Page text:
|           0x08048472      c9             leave
\           0x08048473      c3             ret

Testing if it works.

$ ./crackme0x02
IOLI Crackme Level 0x02
Password: ABCD
Password OK :)

Level up? Yeah, under normal circumstances yes. But we are curious and want to know the password.

Extracting the password by concolic execution

We could look at the disassembly really hard or run it with some test-input and look at the registers. But we are also lazy. So, let us look at concolic execution.

How it works

Symbolic execution is a technique for analyzing binaries where the binary is executed symbolically. Take the following program as an example.

if (x<4)
  print "a"
else
  print "b"

A concrete execution means that we execute the program with concrete input, e.g. x=10 or x=1 or something like that.

Symbolic execution on the other hand executes all program paths with symbolic variables. I.e., the execution comes to the comparison x<4 and separates the input space into x<4 and x>=4. Depending on these equations we take the first or the second branch. After executing the whole program, we have a bunch of equations which partition the input space for each branch. We can now solve the equations with an SMT solver to get the set of all concrete inputs such that we execute a special branch.

For example in our case we want to find the input such that the branch of the program is taken where it prints that we have found the correct password.

Symbolic execution has a number of drawbacks, like path explosion, weird behavior with loops, and problems when we encounter one-way functions like hashes. So concolic execution was born. Concolic execution is a little bit like symbolic execution, but for each branch taken we remember a concrete instantiation of the variables. In fact, there is more to it, but I did not quite get it.

Angr me!

We use angr, which is a python framework for concolic execution. The following steps are performed in an ipython environment, but could also be written as a standalone program.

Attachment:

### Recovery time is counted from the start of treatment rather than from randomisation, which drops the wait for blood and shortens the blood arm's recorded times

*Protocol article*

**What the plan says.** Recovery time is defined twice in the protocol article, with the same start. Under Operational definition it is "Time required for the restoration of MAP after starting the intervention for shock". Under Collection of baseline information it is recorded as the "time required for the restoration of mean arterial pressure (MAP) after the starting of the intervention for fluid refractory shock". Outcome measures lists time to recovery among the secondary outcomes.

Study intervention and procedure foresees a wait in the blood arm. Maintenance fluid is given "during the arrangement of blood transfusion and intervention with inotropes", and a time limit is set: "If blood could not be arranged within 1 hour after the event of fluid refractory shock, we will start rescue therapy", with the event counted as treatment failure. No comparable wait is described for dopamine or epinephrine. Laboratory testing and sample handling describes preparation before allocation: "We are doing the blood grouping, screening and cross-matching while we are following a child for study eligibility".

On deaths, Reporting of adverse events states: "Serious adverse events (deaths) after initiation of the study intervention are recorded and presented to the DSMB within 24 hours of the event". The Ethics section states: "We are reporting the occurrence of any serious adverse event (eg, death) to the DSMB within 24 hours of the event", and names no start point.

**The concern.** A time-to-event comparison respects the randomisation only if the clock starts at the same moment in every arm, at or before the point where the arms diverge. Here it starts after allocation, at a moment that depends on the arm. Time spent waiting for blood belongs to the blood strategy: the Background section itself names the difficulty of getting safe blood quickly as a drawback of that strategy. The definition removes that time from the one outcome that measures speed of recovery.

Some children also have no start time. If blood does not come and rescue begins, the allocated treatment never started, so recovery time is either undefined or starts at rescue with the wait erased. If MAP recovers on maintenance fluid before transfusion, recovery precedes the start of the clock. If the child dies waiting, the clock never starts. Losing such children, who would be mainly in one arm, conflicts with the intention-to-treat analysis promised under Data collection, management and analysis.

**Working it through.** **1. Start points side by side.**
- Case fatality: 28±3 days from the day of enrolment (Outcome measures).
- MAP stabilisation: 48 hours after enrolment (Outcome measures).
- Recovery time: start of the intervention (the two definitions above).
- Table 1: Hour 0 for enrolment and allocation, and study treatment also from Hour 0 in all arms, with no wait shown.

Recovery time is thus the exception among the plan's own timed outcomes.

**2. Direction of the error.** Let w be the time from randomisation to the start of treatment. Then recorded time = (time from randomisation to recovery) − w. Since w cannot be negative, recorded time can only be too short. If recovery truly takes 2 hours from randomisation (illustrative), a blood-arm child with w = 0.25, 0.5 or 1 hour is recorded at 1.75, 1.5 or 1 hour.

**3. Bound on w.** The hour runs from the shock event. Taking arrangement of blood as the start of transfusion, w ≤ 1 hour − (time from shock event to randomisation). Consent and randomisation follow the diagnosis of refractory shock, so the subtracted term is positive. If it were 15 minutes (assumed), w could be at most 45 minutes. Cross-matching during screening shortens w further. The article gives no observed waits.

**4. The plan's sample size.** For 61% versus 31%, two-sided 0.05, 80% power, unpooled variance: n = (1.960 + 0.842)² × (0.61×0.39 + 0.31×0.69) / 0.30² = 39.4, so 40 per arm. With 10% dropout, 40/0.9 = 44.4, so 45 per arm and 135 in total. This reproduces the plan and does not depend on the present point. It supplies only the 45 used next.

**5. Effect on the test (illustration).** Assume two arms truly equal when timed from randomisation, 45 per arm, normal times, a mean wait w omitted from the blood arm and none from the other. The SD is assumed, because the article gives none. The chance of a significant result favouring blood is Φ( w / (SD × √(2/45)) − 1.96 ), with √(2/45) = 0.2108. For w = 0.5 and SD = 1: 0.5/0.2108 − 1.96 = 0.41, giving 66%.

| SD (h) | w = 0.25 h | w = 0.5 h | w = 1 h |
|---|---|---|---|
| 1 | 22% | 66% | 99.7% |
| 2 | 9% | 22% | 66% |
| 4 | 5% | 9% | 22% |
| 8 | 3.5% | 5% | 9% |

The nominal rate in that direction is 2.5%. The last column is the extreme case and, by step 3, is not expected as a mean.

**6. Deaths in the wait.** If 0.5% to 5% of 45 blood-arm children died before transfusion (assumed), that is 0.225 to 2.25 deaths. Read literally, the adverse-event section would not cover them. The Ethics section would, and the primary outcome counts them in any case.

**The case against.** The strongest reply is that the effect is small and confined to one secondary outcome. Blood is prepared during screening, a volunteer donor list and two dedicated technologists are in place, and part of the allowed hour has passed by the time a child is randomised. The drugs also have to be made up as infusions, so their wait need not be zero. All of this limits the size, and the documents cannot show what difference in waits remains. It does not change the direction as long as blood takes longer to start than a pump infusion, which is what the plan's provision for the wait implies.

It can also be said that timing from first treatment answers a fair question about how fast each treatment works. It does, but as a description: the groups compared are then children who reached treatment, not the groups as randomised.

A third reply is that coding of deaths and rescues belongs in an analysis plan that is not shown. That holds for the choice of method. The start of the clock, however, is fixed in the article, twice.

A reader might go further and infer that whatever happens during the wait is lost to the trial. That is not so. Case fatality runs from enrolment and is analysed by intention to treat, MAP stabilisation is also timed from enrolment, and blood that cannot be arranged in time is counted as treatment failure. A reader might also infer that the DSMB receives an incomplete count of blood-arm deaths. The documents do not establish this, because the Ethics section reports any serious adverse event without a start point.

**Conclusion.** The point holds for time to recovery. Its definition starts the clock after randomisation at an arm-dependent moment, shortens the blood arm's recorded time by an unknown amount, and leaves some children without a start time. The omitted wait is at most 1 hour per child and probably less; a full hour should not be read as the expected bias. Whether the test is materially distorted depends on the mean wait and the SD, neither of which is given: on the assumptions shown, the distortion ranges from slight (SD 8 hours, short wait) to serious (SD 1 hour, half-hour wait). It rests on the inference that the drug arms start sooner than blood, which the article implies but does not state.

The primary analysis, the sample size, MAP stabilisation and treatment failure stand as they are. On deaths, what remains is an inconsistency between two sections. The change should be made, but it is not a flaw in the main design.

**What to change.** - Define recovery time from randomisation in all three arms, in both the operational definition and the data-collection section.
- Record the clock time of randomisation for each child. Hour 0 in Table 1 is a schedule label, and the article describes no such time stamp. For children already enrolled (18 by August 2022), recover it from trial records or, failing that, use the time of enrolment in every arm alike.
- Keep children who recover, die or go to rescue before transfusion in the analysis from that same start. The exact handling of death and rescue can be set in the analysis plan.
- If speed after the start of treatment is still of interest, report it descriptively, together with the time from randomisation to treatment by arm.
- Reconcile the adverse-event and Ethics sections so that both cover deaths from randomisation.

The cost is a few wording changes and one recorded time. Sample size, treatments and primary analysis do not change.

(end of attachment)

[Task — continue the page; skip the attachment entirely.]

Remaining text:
> a = angr.Project(''crackme0x02.org')
	# Here we are loading the binary as a new project
> state = a.factory.entry_state()
		# We store the entry state
> path = a.factory.path(state)
		# We store the path beginning at the entry state
> pathgroup = a.factory.path_group(path)
		# Later there will be multiple paths, so we use a pathgroup, which
		# is just a set of paths
> pathgroup.step(until=lambda lpg: len(lpg.active) > 1)
		# We walk through the binary until we reach a branch
		# Then we print the two inputs
> pathgroup.active[0].state.posix.dumps(0)
		'+000338724B'
> pathgroup.active[1].state.posix.dumps(0)
		'-242422222\x04'

One of these inputs corresponds to the execution path where we get an invalid password, the other corresponds to the valid password. Let us just test them:

$ ./crackme0x02
IOLI Crackme Level 0x02
Password: -242444422
Invalid Password!
$ ./crackme0x02
IOLI Crackme Level 0x02
Password: 338724
Password OK :)

Bingo. Now we are done with that level.

Level 3

I learned that I can start radare2 with the -A switch. This saves us the burden of having to type aa every time. Up to now I have always included the whole output. This will change now, since most of it is irrelevant noise for us. Let us look at the main method.

$ r2 -A crackme0x03
[x] Analyze all flags starting with sym. and entry0 (aa)
[x] Analyze len bytes of instructions for references (aar)
[x] Analyze function calls (aac)
[ ] [*] Use -AA or aaaa to perform additional experimental analysis.
[x] Constructing a function name for fcn.* and sym.func.* functions (aan))
 -- Wait a moment ...
[0x08048360]> pdf @main
|           0x080484c0      c70424298604.  mov dword [esp], str.Password: ; [0x8048629:4]=0x73736150 LEA str.Password: ; "Password: " @ 0x8048629
|           0x080484c7      e884feffff     call sym.imp.printf
|           0x080484cc      8d45fc         lea eax, [ebp - local_4h]
|           0x080484cf      89442404       mov dword [esp + local_4h_2], eax
|           0x080484d3      c70424348604.  mov dword [esp], 0x8048634  ; [0x8048634:4]=0x6425 ; "%d"
|           0x080484da      e851feffff     call sym.imp.scanf